In early May, DocuSign confirmed one of their systems was temporarily accessed by hackers and email addresses were stolen.
According to DocuSign, “no names, physical addresses, passwords, social security numbers, credit card data or other information was accessed.” In addition, “no content or any customer documents sent through DocuSign’s eSignature system was accessed; and DocuSign’s core eSignature service, envelopes and customer documents and data remain secure.”
However, the popular e-signature tool, used by an estimated 13,000 of our members, has not yet confirmed how many emails were stolen.
Who is potentially affected?
If you have signed up for a DocuSign account, you could be at risk. This includes direct DocuSign customers, those who signed a document and elected to open a DocuSign account or someone who signed up for a DocuSign freemium account via DocuSign.com, through a partner integration or the DocuSign mobile client.
How are you at risk?
Cybercriminals who have the email addresses know DocuSign users are more likely to expect and open emails from DocuSign or to click on links within the emails. They will use this information to send phishing emails designed to look like they are sent by DocuSign in order to entice users into clicking on malicious links or download infected documents which can install malware into users’ computers. Emails may appear suspicious for any of thefollowing reasons:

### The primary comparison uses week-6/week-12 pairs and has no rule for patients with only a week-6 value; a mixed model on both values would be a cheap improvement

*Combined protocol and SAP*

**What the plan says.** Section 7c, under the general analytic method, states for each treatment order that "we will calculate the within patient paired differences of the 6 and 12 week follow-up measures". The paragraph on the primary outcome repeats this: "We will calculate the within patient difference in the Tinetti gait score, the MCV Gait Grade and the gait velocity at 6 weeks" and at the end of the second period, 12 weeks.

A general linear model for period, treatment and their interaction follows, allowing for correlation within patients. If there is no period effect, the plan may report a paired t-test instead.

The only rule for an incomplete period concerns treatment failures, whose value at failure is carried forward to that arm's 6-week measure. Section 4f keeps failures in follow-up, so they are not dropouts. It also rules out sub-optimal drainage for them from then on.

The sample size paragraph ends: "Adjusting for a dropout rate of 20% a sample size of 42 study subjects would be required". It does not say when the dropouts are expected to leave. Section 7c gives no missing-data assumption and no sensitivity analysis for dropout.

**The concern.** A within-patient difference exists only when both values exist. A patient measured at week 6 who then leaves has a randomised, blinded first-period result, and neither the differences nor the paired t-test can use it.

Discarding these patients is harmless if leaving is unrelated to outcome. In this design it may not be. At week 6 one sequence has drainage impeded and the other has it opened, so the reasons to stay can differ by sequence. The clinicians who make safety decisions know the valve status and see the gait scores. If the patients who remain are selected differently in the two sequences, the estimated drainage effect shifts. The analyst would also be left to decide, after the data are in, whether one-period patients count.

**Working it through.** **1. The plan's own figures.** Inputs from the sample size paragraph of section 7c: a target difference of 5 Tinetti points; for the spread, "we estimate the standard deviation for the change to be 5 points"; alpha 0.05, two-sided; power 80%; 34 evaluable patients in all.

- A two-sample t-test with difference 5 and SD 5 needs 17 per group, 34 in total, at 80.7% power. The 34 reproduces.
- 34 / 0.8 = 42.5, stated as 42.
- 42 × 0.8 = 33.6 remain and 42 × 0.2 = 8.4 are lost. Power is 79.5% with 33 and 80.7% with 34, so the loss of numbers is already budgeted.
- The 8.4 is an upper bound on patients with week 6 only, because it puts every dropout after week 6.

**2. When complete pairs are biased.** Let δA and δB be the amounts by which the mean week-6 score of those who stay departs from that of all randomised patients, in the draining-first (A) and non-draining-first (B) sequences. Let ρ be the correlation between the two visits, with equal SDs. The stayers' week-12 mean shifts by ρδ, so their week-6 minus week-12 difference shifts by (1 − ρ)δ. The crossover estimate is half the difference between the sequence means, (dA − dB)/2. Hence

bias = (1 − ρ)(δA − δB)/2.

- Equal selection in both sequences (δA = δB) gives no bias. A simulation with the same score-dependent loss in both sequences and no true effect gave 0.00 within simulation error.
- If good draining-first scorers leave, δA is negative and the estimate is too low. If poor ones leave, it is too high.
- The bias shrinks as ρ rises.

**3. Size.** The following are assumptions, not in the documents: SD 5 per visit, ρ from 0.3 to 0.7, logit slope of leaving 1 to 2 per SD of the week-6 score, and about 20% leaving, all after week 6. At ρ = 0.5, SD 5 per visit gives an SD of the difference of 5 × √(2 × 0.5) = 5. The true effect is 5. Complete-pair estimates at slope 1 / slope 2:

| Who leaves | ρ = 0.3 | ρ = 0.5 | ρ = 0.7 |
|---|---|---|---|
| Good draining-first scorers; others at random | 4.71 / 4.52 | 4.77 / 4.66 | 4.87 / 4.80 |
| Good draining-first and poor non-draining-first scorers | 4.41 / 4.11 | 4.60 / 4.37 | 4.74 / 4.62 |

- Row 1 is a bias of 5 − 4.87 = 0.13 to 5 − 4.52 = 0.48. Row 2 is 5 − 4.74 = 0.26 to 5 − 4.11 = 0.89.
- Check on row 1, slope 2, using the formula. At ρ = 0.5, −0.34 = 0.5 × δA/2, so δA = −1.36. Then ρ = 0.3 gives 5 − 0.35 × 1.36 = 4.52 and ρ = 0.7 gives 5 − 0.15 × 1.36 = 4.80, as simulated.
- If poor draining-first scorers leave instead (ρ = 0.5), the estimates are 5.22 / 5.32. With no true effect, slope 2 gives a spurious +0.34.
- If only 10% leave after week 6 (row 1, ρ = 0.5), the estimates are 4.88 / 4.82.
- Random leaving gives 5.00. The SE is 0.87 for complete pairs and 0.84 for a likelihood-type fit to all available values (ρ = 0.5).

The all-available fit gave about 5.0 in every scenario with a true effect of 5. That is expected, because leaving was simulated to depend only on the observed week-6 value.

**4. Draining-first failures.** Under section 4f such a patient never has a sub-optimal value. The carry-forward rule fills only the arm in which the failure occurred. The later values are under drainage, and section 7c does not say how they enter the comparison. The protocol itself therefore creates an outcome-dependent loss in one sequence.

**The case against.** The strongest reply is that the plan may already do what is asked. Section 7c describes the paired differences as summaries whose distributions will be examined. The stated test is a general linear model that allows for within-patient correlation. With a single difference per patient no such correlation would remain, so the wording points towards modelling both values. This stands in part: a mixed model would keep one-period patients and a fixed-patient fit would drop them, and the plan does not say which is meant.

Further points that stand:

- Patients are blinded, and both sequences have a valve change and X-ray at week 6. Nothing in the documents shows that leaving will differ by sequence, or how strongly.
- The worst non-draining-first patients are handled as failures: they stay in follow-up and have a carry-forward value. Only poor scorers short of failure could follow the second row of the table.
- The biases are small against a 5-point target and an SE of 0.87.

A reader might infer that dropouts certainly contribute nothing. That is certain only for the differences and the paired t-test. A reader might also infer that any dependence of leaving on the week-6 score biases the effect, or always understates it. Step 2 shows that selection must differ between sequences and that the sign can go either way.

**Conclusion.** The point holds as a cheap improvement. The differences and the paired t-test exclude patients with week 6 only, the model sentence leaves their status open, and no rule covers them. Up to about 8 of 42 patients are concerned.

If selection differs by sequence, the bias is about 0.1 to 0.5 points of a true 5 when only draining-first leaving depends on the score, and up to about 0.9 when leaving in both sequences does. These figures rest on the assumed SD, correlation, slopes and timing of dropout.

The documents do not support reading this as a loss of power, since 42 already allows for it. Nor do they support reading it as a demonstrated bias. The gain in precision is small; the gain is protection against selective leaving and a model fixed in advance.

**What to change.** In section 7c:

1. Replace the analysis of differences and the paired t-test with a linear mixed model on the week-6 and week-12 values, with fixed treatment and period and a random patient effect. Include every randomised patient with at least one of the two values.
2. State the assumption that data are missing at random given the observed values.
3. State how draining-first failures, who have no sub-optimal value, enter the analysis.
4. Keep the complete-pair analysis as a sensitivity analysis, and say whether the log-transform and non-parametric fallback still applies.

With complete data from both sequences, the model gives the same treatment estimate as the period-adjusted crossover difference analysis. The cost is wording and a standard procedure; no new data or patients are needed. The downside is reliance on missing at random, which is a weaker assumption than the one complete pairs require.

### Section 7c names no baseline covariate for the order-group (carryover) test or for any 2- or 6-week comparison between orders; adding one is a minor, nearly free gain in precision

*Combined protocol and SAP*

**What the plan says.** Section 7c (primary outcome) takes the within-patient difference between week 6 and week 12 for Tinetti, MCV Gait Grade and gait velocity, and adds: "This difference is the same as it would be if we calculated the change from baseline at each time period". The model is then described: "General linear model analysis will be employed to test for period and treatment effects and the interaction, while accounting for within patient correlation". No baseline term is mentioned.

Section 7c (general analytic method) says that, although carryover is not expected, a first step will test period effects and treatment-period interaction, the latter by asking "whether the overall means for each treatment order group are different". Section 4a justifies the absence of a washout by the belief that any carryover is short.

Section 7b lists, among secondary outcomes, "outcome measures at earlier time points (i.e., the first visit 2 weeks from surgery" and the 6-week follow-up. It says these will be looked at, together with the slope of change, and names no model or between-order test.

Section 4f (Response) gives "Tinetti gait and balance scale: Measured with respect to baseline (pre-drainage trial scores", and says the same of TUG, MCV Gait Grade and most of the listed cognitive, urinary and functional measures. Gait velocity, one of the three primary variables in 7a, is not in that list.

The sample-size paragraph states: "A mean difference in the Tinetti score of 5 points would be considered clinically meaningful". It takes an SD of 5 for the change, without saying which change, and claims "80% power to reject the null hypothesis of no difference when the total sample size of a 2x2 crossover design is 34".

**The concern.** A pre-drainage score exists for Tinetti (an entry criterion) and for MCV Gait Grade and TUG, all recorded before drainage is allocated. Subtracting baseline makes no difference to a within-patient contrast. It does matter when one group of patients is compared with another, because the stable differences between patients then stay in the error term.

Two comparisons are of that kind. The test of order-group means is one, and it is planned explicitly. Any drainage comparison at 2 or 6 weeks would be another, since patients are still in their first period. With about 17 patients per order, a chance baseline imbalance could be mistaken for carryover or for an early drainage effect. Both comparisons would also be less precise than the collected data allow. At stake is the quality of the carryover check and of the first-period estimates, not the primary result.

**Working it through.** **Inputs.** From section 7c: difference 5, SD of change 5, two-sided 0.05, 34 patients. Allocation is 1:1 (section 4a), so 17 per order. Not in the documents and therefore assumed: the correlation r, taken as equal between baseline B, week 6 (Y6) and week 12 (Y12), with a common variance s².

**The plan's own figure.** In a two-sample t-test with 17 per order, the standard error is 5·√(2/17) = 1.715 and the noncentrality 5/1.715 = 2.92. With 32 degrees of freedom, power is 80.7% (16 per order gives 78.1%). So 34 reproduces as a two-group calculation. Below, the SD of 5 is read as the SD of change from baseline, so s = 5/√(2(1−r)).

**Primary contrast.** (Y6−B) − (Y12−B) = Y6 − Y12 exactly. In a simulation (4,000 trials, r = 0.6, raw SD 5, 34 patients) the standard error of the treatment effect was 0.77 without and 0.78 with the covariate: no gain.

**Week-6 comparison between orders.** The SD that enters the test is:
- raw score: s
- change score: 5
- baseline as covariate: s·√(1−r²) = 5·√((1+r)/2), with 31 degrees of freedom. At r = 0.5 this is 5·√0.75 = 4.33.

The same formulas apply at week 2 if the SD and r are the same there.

- You don’t recognize the sender.
- You weren’t expecting a document to sign.
- They contain misspellings (like docusgn.com or @docus.com).
- They contain an attachment or direct you to a link that starts with anything other than docusign.com or www.docusign.net.
Emails with the following subject lines have already been identified as malicious. Keep in mind, there may be more or new ones out there:
- “Completed: [domain name] – Wire transfer for recipient-name Document Ready for Signature.”
- “Completed [domain name/email address] – Accounting Invoice [Number] Document Ready for Signature.”
- “Legal acknowledgement for <person> Document is Ready for Signature” sent from email@example.com.
Why is this a big deal?
Since the email addresses have already been compromised, it’s expected users will be targeted with a variety of phishing emails for some time to come.
What should you do?
- Forward any suspicious emails related to DocuSign to firstname.lastname@example.org and then delete them from your computer.
- When in doubt, access your documents directly by visiting docusign.com and entering the unique security code included at the bottom of every legitimate DocuSign email. According to DocuSign, it will never ask recipients to open a PDF, Office document or Zip file within an email.
- Ensure your anti-virus software is enabled and up-to-date.
More information on how to protect yourself from phishing scams can also be found by visiting: